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Democratic presidential candidate Marianne Williamson qualified for a spot on the debate stage Thursday morning, according to her campaign.
Williamson, an author and spiritual leader who has frequently campaigned in California says she wants to restore peace and love in the country. She is running on a platform centered on reunifying the country. Here are five things you need to know about Williamson as she campaigns in the Golden State:
1. Williamson wants to start a ‘Department of Peace Creation’
During an April 28 campaign stop at a non-denomination church in San Jose, she told a crowd of 100 people that the U.S. government is now “little more than a system of legalized bribery.” As president, Williamson said she’d push for systemic reforms to the way government operates.
She told The Sacramento Bee before the event that an item at the top of her priority list is creating a Department of Peace Creation because “we need to wage peace as robustly as we now prepare for war.”
Her other major priorities would include getting a bill through Congress to establish public funding for federal campaigns, launching a cabinet-level Department of Youth to deal with chronic stress and anxiety.
The signature theme of her campaign is promoting love.
“The path of love is the path of real transformation and taking a serious moral inventory,” she said.
2. She’s spent a lot of her life in California
Most of Williamson’s adult life has been spent in California, though she was born in Texas.
She spent two years at Pomona College in Claremont and founded a program in the 1980s in Los Angeles called “Project Angel Food,” which offered a meals-on-wheels style service to AIDS victims stuck in their home.
Williamson was briefly married, and she gave birth to her daughter, India, in California when she was 28 years old.
Today, she considers Los Angeles her base.
In 2014, Williamson placed fourth in a seat that was eventually won by Democratic congressman Ted Lieu. She was in a crowd of 16 candidates. On her website, she writes that she considers the election “an all’s-well-that-ends-well experience in my life.”
Citing President Barack Obama’s 30-point loss for an Illinois congressional seat in 2000, Williamson insisted her 2014 race does not foreshadow the results of her 2020 bid for president.
“Losing a congressional race is like the political equivalent of somebody’s first marriage,” she said. “It says nothing about one’s future, actually. In fact, if anything, it’s what prepares you and teaches you a lot of what you need to learn.”
3. Williamson believes Trump’s a sociopath
At a CNN town hall, Williamson was asked how she’d spread love in a general election debate with President Donald Trump if she secured the Democratic nomination. In response, she said, “How do you debate a child? How do you treat a psychopath.”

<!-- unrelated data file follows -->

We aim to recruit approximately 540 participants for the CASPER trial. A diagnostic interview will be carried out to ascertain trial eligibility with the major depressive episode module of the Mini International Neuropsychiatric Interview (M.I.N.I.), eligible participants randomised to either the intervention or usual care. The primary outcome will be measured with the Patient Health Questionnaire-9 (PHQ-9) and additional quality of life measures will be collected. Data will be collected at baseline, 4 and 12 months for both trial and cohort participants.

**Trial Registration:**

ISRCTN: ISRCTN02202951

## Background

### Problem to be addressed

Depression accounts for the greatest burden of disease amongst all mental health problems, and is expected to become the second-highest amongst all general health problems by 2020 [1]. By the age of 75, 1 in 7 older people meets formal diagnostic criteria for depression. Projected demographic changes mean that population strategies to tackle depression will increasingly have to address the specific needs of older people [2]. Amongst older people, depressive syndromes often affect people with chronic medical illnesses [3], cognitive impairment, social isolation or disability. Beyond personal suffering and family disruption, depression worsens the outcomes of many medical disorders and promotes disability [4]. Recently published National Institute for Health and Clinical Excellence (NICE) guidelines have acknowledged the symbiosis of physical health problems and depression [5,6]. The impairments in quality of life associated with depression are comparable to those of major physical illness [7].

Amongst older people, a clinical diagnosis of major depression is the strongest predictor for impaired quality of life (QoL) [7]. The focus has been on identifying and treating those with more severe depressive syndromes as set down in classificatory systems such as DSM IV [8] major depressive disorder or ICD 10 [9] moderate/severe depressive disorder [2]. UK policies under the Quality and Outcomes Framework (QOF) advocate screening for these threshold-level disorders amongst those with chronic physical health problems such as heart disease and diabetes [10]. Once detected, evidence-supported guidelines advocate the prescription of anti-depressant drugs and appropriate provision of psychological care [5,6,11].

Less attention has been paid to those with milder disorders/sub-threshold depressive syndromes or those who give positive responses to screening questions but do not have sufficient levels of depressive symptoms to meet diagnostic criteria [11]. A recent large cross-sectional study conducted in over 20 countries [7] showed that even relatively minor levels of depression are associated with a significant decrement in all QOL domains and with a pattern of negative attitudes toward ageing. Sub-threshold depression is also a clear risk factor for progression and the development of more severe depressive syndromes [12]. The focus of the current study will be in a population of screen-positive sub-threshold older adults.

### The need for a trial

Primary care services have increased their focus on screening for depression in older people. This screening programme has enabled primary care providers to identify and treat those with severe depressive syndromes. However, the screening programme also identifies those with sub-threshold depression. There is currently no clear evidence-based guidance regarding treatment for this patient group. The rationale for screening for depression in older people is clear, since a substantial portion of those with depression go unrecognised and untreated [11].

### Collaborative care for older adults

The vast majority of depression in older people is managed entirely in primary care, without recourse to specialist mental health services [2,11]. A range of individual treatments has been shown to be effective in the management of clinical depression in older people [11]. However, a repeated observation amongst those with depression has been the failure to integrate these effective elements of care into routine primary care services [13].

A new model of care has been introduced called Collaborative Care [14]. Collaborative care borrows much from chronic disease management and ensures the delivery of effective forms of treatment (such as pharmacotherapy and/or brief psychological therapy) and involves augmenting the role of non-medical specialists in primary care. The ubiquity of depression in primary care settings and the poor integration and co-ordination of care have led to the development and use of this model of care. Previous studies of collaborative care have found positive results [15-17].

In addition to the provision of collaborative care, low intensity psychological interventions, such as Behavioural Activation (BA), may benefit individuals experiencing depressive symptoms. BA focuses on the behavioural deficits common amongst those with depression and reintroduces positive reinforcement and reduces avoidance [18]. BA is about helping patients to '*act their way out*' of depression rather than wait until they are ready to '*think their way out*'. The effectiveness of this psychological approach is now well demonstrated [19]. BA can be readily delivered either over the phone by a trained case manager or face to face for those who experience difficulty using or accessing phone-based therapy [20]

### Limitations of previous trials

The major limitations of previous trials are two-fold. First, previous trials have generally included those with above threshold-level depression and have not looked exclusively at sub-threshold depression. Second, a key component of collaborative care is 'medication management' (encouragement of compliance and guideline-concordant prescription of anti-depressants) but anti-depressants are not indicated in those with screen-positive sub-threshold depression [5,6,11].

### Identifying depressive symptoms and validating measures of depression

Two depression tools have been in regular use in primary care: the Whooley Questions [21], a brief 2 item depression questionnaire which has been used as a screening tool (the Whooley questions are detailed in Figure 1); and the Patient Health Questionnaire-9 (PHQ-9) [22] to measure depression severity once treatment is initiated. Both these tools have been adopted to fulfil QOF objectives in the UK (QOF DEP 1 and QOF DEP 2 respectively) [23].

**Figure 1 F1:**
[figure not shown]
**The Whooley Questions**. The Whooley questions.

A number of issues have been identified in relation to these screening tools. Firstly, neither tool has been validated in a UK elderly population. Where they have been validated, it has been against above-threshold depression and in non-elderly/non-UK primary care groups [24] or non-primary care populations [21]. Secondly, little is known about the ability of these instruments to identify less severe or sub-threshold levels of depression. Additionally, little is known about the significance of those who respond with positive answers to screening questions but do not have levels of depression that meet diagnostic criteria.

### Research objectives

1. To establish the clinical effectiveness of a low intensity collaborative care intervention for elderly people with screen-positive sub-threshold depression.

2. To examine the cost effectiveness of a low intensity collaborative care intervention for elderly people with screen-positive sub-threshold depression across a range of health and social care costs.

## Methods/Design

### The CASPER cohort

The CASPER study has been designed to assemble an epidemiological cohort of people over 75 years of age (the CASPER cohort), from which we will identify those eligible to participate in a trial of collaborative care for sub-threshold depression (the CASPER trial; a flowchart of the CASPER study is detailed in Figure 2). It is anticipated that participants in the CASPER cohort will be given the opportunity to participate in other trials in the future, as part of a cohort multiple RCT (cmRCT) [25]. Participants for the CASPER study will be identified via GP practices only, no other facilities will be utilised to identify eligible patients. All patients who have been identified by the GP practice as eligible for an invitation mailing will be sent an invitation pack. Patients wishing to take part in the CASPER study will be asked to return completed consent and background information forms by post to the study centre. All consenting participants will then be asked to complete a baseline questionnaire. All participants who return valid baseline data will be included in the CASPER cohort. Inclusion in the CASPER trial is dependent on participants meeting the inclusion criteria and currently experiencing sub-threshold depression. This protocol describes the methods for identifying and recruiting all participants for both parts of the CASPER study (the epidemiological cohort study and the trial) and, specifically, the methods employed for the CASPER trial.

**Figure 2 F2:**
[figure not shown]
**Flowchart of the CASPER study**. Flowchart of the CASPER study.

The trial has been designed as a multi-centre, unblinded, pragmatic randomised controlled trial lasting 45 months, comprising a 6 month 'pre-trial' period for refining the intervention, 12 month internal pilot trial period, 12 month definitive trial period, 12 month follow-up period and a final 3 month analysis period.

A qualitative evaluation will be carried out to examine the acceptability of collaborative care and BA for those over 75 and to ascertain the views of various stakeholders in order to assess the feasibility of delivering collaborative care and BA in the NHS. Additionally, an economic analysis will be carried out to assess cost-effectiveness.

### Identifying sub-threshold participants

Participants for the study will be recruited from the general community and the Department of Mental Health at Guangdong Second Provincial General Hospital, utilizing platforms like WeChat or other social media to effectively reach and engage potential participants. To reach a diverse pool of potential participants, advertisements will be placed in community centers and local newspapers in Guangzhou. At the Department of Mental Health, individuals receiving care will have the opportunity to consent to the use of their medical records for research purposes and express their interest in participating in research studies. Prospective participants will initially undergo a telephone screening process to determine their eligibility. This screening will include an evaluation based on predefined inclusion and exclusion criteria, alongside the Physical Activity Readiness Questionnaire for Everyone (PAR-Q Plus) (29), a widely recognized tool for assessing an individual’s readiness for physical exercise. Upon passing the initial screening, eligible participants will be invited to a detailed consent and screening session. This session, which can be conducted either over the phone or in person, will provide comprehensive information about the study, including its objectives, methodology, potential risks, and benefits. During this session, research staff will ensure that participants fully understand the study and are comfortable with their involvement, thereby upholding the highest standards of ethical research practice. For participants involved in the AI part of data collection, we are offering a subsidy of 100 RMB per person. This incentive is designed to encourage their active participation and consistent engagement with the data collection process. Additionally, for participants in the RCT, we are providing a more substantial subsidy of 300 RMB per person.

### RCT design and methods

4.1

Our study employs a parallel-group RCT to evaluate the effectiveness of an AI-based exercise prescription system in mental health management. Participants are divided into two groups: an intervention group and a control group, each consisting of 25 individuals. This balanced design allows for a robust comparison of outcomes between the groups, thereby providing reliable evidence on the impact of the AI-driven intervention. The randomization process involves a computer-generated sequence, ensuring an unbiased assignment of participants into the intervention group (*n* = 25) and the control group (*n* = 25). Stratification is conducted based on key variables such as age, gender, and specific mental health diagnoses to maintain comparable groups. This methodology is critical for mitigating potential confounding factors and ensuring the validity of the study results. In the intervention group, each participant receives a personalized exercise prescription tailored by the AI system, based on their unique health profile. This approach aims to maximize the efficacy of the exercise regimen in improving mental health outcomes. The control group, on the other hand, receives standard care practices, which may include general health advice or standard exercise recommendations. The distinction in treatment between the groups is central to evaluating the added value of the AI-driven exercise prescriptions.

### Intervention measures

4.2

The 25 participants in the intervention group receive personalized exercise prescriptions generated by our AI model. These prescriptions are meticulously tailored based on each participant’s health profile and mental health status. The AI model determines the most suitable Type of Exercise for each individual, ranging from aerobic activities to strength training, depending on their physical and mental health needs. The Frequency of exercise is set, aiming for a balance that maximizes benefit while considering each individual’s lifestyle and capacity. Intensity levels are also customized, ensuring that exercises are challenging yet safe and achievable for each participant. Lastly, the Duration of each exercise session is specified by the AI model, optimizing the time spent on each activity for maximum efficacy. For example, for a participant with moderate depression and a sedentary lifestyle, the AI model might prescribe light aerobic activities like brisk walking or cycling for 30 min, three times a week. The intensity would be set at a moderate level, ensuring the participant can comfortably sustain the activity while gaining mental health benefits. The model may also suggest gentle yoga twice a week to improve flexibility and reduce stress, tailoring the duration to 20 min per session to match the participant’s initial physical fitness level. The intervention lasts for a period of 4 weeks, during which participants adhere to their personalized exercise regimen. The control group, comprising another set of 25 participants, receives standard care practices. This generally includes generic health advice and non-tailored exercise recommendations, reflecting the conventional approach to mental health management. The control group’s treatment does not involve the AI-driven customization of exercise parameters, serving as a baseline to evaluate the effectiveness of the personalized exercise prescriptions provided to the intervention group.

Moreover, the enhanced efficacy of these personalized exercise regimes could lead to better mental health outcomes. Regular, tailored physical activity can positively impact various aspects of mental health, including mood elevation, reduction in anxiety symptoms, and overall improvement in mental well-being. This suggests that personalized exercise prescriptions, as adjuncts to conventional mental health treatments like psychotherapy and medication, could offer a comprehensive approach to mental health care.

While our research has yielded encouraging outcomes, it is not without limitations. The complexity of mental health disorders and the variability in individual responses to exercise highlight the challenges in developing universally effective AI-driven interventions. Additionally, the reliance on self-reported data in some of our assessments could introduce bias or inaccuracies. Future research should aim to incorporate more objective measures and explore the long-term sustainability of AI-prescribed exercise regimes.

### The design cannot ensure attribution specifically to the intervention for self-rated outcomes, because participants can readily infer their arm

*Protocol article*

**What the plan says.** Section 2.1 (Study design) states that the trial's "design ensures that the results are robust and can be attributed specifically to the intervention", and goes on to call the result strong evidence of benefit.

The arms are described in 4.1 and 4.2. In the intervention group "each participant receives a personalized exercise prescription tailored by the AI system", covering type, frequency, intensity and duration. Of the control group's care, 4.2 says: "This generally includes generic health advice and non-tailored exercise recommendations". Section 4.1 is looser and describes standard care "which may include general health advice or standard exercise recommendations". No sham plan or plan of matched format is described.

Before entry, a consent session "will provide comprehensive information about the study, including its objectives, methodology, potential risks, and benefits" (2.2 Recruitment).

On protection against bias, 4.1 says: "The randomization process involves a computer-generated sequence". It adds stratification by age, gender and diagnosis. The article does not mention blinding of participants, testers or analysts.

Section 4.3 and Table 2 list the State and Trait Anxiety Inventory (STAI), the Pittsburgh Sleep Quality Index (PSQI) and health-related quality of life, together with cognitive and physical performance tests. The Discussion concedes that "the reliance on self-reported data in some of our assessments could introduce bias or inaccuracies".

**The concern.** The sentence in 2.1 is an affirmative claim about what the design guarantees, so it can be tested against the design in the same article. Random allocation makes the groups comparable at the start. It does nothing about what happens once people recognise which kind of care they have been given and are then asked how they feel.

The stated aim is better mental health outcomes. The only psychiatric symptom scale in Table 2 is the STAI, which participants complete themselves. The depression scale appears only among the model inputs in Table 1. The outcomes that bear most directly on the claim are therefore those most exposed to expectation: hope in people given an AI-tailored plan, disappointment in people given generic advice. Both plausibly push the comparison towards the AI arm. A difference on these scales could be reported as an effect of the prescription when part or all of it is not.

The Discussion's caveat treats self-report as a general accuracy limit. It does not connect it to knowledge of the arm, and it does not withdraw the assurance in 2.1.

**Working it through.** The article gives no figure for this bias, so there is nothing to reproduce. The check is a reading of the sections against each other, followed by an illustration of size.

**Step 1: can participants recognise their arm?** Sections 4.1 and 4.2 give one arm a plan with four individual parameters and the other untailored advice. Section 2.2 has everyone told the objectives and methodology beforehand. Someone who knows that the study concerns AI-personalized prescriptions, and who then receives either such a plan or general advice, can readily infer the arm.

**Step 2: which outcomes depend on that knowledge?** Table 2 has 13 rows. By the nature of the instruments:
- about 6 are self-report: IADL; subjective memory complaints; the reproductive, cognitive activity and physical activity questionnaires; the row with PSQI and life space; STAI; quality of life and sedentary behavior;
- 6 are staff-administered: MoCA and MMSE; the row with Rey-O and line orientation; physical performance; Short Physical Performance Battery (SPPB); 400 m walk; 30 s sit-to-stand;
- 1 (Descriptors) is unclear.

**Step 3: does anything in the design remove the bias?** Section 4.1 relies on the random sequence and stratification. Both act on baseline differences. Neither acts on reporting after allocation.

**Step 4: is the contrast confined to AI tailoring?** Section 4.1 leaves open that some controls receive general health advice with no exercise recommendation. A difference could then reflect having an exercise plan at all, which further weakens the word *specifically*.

She walked back her comments to The Bee, saying it’s not her job to diagnose the president. Nevertheless, she took a shot at him.
“I should have said ‘sociopath’ ... All of us need to awaken and recognize how dangerous his behavior often is.”
4. She’s not just critical of Republicans
During her event in San Jose, Williamson routinely criticized Republican policies, accusing the GOP of buying into the idea that untethered market forces are good for the country.
But she also made heated remarks at the Democratic Party, comparing Democrats to a wife sitting in a hallway while her husband beats up their child.
“I have concerns about that other major political party, too,” she said. “Too often, that other major political party sees everything we’re talking about and wrings its hands because it’s really upset about all this. It’s like your father is beating the child and the mother is in the hall, and she’s crying about it. Stop crying and call the police!”
5. A famous quote of hers is often inaccurately attributed to Nelson Mandela
In 1992, Williamson publisher her first book, “A Return to Love: Reflections on the Principles of “A Course in Miracles.” In one section, she writes, “Our deepest fear is not that we are inadequate. Our deepest fear is that we are powerful beyond measure. It is our light, not our darkness that most frightens us.”
Somewhere in the course of history, Williamson had her quote wrongly attributed to Nelson Mandela.
“I have no idea how it got taken out of the book by someone and misattributed to Nelson Mandela, but I’m happy it has meant a lot to a lot of people.”
Also of interest, that passage from her book appeared in the 2005 film, “Coach Carter.”